|Elevator Not Working|
Don't we all need "time outs" to recharge our batteries?
I think I'd be worn to a total frazzle if I didn't have Shabbat. For those who don't know, Shabbat is supposed to be very different from other days of the week.
According to Jewish Law, halacha, we're supposed to tune out from the busy, technological, creating, financial part of life. Food is cooked in advance and can be heated by indirect heat. Most of us keep water hot for coffee and tea. We don't travel, and even the distance permitted to walk is limited.
There are three sets of prayer times, like all days, but the prayers are longer, and there's a prayer added to the morning one. We read from the Torah.
We function on a different speed, different gear.
I wasn't raised as a Torah observant aka Orthodox Jew. I was introduced to Jewish Law and Life as a teenager in NCSY and YU Seminars. It attracted me, felt right, like a comfortable shoe. When I was young I didn't fully appreciate the full value of Shabbat. I was too full of energy. But now, well into middle-age, I really feel that there are physical as well as spiritual benefits to keeping Shabbat.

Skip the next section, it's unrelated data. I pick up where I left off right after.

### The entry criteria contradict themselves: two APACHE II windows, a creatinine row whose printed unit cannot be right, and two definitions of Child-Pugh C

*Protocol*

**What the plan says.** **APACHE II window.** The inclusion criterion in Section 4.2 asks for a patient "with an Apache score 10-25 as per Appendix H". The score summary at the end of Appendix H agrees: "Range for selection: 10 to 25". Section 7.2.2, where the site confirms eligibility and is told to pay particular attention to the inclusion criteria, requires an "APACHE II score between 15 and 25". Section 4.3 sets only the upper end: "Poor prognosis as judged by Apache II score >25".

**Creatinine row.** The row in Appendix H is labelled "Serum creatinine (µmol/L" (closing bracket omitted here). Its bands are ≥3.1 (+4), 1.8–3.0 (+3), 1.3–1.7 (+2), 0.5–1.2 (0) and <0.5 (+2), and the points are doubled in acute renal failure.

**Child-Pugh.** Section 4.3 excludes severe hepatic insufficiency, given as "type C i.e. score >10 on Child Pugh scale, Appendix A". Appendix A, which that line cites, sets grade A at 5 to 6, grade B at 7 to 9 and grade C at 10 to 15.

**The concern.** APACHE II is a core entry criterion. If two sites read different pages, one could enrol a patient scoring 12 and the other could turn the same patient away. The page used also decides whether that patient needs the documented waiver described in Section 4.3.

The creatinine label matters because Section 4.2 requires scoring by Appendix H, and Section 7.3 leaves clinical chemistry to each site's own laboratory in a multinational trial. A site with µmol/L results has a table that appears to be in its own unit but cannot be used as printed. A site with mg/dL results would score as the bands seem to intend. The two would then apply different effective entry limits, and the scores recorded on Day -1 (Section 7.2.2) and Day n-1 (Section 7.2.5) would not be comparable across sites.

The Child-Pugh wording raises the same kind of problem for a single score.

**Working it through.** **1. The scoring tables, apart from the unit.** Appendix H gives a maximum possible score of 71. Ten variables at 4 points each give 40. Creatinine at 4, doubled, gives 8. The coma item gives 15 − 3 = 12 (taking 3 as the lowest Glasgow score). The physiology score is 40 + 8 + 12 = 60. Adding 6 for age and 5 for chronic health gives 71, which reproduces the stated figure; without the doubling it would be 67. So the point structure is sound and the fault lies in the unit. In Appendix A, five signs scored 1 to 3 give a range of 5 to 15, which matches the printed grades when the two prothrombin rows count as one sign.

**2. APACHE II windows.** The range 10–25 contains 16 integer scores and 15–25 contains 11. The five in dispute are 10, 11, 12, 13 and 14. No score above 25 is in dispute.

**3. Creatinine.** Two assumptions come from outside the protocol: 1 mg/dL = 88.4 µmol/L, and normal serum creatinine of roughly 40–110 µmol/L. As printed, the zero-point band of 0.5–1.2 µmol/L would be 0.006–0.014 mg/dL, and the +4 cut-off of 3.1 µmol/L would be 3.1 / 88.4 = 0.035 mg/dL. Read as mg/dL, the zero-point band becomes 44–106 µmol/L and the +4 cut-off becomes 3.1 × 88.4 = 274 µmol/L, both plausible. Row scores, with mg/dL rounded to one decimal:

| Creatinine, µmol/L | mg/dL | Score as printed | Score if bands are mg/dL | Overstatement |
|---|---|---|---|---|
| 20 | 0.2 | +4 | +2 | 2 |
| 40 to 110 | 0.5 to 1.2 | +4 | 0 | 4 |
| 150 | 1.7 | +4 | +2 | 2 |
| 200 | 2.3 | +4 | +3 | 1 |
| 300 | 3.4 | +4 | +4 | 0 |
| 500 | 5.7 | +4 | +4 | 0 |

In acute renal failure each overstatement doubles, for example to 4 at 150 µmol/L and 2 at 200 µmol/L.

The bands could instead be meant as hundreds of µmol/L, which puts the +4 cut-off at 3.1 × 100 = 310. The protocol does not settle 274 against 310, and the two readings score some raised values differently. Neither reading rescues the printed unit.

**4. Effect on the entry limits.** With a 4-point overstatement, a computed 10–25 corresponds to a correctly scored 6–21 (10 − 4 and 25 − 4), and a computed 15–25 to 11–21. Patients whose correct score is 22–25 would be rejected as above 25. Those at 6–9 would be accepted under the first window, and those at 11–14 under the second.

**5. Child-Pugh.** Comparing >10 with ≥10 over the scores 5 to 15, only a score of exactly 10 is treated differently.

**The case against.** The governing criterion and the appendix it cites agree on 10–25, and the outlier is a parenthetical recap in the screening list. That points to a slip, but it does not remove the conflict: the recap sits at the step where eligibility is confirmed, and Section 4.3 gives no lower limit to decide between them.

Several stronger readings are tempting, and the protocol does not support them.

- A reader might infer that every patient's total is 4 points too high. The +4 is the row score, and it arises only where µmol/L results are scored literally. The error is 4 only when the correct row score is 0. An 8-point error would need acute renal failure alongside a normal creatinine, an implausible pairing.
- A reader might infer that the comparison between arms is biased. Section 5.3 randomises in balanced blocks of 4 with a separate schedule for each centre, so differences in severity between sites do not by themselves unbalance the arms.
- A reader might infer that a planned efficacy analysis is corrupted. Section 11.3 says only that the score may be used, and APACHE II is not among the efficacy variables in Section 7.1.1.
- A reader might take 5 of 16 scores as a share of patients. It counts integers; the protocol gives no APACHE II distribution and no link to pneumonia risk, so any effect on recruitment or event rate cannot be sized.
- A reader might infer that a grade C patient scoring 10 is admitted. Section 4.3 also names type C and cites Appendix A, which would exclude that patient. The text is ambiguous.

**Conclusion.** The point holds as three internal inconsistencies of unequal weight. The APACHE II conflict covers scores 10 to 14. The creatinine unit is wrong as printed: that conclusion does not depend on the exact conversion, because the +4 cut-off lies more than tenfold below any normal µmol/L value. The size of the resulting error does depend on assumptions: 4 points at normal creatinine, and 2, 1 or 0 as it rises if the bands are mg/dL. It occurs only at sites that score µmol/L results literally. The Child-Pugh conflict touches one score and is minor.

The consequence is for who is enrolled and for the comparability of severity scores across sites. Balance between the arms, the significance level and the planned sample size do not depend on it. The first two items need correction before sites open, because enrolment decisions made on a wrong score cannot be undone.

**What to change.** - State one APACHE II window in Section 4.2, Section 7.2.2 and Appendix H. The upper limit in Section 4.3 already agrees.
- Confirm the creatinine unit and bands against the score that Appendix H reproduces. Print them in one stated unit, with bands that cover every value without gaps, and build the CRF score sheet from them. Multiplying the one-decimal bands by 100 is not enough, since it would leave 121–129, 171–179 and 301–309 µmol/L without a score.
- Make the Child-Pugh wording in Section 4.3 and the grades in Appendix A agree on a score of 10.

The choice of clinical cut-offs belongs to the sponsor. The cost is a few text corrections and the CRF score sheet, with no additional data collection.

A friend of mine has a very high-powered/pressured job. On Shabbat that job is totally put away. She has twenty-five hours of rest from it. On Shabbat she has Shabbat and family, friends, etc. Work never impinges. She credits Shabbat and the rest from work with her surviving that difficult job she has. Non-Sabbath observers who work with her at the same sort of job wonder how she can get all of the work done in six days. They need the full week, including Shabbat, to finish. Shabbat makes it possible. They would get it all done in six days if they kept Shabbat, too.
It's so important to just take a real break. You must have noticed that I don't blog on Shabbat. I don't talk on the phone or go near the computer. It's wonderful. My day, my Shabbat is full. I'm never bored.
Try it, but don't try it alone. It's best with a community.